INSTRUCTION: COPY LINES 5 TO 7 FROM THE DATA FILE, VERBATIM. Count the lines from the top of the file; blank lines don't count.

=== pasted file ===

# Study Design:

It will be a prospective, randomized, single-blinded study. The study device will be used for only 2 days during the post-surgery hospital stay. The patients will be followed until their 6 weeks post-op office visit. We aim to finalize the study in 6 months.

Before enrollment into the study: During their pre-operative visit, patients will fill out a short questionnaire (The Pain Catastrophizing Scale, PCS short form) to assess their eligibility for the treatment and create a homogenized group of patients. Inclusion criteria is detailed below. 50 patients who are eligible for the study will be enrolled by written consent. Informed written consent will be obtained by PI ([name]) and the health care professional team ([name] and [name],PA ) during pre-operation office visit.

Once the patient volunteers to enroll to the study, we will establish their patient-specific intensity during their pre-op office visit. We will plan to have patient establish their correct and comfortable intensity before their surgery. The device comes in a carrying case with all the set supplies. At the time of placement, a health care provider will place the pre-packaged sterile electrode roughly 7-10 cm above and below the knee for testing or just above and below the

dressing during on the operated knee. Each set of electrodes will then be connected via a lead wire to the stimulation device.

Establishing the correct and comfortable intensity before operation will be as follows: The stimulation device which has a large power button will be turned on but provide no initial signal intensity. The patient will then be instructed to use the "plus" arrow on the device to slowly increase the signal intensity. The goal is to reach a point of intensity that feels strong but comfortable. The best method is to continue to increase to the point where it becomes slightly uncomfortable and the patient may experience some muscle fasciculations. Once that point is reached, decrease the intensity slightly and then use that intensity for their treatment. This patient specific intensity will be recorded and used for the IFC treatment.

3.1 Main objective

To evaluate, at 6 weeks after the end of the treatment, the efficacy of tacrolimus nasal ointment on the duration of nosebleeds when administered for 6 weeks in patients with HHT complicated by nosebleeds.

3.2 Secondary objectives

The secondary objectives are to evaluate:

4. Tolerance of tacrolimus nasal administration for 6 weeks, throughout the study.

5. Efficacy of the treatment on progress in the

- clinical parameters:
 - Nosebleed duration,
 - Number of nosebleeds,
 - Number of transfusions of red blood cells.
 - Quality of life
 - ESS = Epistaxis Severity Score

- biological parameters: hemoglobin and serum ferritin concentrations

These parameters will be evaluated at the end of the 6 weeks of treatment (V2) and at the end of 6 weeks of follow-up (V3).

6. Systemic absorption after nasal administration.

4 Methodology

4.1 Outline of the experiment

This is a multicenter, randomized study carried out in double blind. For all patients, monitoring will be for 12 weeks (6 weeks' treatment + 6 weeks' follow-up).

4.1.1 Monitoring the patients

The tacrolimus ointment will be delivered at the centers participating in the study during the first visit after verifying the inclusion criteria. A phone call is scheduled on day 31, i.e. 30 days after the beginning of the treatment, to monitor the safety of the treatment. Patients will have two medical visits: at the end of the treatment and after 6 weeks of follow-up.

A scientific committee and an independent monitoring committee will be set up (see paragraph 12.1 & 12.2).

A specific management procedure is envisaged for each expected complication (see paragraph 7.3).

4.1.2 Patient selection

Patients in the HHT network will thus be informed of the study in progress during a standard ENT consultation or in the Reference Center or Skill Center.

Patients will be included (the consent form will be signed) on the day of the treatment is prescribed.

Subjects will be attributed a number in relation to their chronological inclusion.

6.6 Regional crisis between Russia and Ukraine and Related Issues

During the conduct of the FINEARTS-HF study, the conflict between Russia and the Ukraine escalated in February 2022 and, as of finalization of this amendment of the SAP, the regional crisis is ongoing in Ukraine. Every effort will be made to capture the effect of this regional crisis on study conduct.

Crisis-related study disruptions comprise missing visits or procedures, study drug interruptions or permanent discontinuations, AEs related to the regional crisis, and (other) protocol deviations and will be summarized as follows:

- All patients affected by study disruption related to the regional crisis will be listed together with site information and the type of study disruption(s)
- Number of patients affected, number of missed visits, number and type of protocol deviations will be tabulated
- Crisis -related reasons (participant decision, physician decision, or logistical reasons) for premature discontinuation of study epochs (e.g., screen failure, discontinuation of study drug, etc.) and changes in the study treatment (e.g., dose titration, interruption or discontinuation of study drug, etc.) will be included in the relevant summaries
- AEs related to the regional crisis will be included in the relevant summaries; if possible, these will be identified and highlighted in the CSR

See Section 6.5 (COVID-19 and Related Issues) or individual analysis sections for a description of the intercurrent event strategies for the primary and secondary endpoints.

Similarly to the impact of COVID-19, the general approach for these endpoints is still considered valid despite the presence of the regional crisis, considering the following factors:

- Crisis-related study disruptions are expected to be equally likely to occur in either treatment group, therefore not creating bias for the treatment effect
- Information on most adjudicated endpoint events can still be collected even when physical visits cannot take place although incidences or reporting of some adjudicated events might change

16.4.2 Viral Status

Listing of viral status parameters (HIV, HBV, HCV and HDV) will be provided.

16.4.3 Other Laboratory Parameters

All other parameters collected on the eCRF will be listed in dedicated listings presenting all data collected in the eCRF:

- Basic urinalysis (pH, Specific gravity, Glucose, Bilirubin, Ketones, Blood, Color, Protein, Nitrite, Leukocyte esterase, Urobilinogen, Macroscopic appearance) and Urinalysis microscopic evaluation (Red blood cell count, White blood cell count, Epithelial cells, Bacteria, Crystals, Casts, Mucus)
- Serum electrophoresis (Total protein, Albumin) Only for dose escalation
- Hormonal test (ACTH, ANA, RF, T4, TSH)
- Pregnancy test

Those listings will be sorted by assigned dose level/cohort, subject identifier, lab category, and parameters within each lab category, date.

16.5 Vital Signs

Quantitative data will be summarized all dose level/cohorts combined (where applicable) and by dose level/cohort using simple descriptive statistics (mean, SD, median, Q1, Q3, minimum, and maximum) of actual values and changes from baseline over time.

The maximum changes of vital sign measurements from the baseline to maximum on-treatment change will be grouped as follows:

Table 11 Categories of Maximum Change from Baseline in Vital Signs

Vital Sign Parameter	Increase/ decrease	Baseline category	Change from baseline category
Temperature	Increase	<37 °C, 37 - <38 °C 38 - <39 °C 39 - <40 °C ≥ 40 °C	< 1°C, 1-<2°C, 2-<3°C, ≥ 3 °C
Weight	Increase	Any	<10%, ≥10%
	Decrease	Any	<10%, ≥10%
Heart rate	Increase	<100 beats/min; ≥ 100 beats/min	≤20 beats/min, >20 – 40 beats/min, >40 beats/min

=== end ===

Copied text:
dressing during on the operated knee. Each set of electrodes will then be connected via a lead wire to the stimulation device.

Establishing the correct and comfortable intensity before operation will be as follows: The stimulation device which has a large power button will be turned on but provide no initial signal intensity. The patient will then be instructed to use the "plus" arrow on the device to slowly increase the signal intensity. The goal is to reach a point of intensity that feels strong but comfortable. The best method is to continue to increase to the point where it becomes slightly uncomfortable and the patient may experience some muscle fasciculations. Once that point is reached, decrease the intensity slightly and then use that intensity for their treatment. This patient specific intensity will be recorded and used for the IFC treatment.

3.1 Main objective